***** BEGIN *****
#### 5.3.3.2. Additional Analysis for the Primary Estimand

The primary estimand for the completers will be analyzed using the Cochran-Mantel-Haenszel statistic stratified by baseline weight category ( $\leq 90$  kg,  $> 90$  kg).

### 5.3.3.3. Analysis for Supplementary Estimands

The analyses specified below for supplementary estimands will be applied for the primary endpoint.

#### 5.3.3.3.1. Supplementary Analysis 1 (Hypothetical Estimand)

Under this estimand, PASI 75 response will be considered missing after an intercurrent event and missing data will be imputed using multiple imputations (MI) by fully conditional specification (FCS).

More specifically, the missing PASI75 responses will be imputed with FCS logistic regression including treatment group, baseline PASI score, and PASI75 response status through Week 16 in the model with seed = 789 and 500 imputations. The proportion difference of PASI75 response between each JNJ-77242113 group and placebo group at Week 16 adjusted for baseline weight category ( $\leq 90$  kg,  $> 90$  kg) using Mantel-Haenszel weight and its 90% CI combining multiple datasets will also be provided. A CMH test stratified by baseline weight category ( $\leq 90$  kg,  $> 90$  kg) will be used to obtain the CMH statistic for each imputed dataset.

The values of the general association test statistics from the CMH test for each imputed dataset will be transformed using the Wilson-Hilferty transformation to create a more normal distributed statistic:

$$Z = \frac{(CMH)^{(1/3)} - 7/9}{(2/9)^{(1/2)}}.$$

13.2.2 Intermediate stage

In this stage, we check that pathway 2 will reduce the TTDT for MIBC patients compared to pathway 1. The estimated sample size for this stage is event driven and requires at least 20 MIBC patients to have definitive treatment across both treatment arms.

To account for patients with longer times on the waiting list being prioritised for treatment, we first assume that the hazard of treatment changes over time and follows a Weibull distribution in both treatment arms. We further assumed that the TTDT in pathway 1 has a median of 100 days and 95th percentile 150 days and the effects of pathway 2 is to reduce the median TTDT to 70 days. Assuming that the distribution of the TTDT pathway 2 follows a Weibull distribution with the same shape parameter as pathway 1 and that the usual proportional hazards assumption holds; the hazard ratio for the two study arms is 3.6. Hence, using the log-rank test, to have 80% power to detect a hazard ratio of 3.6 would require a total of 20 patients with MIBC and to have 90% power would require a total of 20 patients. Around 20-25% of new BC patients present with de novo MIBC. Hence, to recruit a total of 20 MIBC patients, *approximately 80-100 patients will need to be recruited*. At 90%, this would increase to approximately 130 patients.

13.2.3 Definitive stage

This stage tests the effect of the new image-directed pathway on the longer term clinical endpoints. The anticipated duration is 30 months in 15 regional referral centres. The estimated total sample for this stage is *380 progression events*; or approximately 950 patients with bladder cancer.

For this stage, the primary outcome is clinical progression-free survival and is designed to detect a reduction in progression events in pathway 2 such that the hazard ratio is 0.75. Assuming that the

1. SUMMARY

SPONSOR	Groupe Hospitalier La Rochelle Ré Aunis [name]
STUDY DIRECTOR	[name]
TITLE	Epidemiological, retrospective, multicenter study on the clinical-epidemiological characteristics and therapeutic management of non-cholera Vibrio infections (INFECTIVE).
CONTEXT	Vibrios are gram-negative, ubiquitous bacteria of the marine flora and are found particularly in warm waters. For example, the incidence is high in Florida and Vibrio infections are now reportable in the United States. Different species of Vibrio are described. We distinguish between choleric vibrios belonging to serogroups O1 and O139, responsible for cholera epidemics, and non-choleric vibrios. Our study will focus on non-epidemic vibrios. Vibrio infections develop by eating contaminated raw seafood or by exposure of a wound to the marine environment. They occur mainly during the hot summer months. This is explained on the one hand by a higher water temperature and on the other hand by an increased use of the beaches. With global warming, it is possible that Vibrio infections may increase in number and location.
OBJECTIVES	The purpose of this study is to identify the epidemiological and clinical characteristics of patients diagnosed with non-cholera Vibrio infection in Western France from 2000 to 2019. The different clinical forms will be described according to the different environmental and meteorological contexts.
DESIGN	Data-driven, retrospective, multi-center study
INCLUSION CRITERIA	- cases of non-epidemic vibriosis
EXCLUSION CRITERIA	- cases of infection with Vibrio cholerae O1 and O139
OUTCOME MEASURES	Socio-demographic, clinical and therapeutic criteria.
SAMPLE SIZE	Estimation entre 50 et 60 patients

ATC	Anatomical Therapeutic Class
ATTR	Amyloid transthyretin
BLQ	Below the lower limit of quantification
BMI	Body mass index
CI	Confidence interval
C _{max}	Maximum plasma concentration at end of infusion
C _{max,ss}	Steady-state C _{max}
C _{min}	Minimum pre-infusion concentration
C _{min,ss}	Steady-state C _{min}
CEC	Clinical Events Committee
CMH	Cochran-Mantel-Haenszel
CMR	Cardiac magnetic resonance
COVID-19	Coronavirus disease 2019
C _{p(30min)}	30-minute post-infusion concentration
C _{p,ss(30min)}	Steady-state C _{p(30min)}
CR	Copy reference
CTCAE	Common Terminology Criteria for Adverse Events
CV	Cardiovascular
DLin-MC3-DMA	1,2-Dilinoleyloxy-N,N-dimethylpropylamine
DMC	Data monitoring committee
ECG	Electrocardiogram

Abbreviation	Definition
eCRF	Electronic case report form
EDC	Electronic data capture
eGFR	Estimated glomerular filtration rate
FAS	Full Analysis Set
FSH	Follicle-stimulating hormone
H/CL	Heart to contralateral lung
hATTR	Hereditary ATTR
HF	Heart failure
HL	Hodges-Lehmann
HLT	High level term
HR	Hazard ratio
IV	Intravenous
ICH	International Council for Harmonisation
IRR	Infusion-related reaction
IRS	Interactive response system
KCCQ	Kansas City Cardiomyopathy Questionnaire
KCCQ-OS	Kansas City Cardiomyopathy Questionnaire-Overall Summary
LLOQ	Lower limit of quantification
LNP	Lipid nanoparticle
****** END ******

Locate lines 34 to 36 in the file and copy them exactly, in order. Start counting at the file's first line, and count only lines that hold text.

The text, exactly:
C _{min}	Minimum pre-infusion concentration
C _{min,ss}	Steady-state C _{min}
CEC	Clinical Events Committee